My ten-year-old, Jesse, loves his Mommy. He cuddles her each night. When he does he asks her:
"Are you comfortable?"
If she says, "yes," then Jesse says, "Can we have a conversation?"
If she says, "yes," then he says, "Then it's a real cuddle."
We've been watching a show on Netflix on how to train your cats to do tricks. We've been trying with limited success. We have a training table that we use for the dog, but as you can see below Hemingway the cat wants in on the action.
With the present market volatility, annuity salesmen are out in full force. They take advantage of people like you using fear as their main selling point. During scary times, they know that their message is going to get more attention.
Recently I’ve had a few clients move their money into annuities which is so upsetting. They are moving their money from a diversified portfolio of stocks and bonds- which is a powerful, long-term growth strategy- to a far inferior product. Moving money into annuities will cost them a huge amount of gains over time.
I’ve heard the same pitch over and over. Maybe you have too.
"You don’t want to lose all of your money, do you? This could be another 2008. Back then people lost all of their money. You are retired now. Are you willing to take that much risk?" they say.
(In 2008 no one lost all their money. While it was one of the worst recessions since the Great Depression, you would have seen your accounts drop temporarily by 37%. Even then your accounts would have recovered and then some within a few short years later.)
"Don’t you want guarantees on your money? We can offer guarantees," they say.
It sounds great right? Who doesn’t want guarantees on their money?
But the devil is in the details.
These products can only be sold by brokers, not fiduciaries (like me). Brokers get paid commissions. Fiduciaries do not. Brokers can put you into products as long as they are loosely suitable for your situation. Fiduciaries are bound by law to put your interests ahead of their own.
The commissions on annuities are high. Usually around 7%. That’s right. If you put $100,000 into an annuity, the salesman receives $7000 in compensation. No wonder they give you such a hard sell.
Brokers are also notorious for churning accounts. This means that they move people from one annuity to another in order to get paid over and over again.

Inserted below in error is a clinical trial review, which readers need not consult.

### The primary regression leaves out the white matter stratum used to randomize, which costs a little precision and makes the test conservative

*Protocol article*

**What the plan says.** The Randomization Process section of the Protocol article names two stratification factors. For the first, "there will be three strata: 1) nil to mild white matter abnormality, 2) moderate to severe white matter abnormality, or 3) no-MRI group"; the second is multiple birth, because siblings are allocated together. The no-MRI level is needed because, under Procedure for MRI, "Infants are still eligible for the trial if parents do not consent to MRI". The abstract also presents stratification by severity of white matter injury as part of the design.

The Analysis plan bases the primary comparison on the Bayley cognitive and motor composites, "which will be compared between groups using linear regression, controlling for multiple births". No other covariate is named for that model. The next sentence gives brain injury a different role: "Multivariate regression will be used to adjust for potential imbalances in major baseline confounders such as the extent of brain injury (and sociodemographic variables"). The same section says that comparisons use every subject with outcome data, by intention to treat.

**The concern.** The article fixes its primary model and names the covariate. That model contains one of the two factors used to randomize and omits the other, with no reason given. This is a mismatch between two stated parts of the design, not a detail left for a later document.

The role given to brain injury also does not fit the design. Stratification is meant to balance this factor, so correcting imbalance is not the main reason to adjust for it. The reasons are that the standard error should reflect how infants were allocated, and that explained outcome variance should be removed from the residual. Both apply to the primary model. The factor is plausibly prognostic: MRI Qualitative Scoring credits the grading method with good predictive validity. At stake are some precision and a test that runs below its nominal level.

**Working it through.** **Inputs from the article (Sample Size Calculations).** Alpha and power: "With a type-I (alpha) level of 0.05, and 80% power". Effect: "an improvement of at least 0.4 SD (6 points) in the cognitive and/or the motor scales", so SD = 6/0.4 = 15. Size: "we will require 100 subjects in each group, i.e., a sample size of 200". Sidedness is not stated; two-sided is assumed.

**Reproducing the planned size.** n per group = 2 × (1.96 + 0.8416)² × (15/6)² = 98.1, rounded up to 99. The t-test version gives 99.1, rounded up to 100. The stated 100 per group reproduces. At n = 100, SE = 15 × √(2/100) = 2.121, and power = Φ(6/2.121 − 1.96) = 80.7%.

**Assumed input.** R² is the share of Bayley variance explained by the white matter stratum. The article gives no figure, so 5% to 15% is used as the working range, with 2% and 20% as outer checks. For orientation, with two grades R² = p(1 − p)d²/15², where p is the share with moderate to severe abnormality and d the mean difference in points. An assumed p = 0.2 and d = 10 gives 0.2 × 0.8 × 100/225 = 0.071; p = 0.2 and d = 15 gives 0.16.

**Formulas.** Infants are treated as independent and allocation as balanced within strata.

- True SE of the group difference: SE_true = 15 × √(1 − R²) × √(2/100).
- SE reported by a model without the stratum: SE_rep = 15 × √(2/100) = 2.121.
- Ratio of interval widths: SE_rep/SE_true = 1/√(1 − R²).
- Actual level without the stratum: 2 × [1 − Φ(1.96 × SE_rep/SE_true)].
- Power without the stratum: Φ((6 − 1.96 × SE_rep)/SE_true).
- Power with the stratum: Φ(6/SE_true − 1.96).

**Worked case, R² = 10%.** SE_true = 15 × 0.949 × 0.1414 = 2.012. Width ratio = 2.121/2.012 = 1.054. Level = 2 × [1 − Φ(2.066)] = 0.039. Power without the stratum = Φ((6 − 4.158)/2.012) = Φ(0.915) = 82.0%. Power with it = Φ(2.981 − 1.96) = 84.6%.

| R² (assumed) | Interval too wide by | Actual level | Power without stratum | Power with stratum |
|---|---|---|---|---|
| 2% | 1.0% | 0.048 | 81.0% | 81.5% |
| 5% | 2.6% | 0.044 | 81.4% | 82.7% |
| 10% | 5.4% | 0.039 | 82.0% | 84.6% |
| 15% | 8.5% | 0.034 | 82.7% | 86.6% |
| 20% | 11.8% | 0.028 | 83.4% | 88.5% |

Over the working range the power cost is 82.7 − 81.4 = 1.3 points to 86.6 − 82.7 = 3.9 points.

Annuities come in all kinds of flavors, sizes, and colors. I would argue that annuities are the single most complicated product I see on the consumer financial market. I’m going to make this as simple as possible.
The definition of a pure annuity is actually pretty straightforward. An annuity is a contract that guarantees you a set amount of money each month for the rest of your life.
Social Security is an excellent example of an annuity. The federal government is guaranteeing you a check for the rest of your life. Once you die, the check stops. That is the very definition of an annuity. A teacher’s pension is another example of an annuity.
But the financial industry likes to take very simple concepts and make them incredibly complex.
The most common types of annuities being peddled right now are variable annuities and equity-indexed annuities.
Variable annuities are complicated products that allow you to invest in variable accounts — similar to mutual funds. A variable annuity allows you to have certain monthly income guarantees while still investing your money in the markets. The prospectuses for these things are hundreds of pages long.
Variable annuities have significantly higher fees than index funds and exchange-traded funds. When I say "more," it is pretty extreme. The low-cost funds that I use charge an annual fee of .05% on average. Variable annuities charge fees anywhere from 3-4%. That’s right. Annuity fees are thirty to forty times more expensive.
Insurance companies make huge profits from this vehicle, and consumers get very little benefit if anything at all.
Equity indexed annuities are a hot topic, as I see them being sold at nearly every "free" steak dinner seminar in town. The sales pitch is: you can’t lose any money if the stock market goes down, and if the stock market goes up, you get some of the gains.
What they don’t tell you is, that while you won’t lose any money if the markets go down, you are very limited in the amount of money you make if the market goes up.
Last year the markets were up 28%. Most equity-indexed annuity holders made between 0-3%. Doesn’t sound as good, does it?
Here are some more things you should know about annuities before deciding.
Annuities are taxed in a rather inefficient manner. All growth in an annuity is taxed as regular income. Generally speaking, income taxes are higher than capital gains rates. Growth in stock prices is taxed as a capital gain.
Want some money out of your annuity? Not so fast. Most annuities charge you a significant penalty if you take more than 10% of your money per year. Most penalty periods can last anywhere from 5 to 12 years. Penalties for withdrawals in excess of 9% are common. In other words, once you buy an annuity you’re stuck.
You must be at least 59-½ to withdraw money from an annuity or the IRS assesses a 10% penalty.
So what do you do if you are pitched an annuity at a free steak dinner? Be wary, chew your food, and take your time. Of all the annuity owners I’ve met, about 5% of them actually understand what they own. Try not to listen to the hype.
Dave’s final take on annuities: grrrrrr…. (that’s a growling sound).
I can’t help but go back to the fact that a diversified portfolio of stocks and bonds has unparalleled historical success. Why reinvent the wheel? Why make something more complicated than it needs to be?
If considering an annuity, please let me know, and hopefully, I can talk you off the ledge.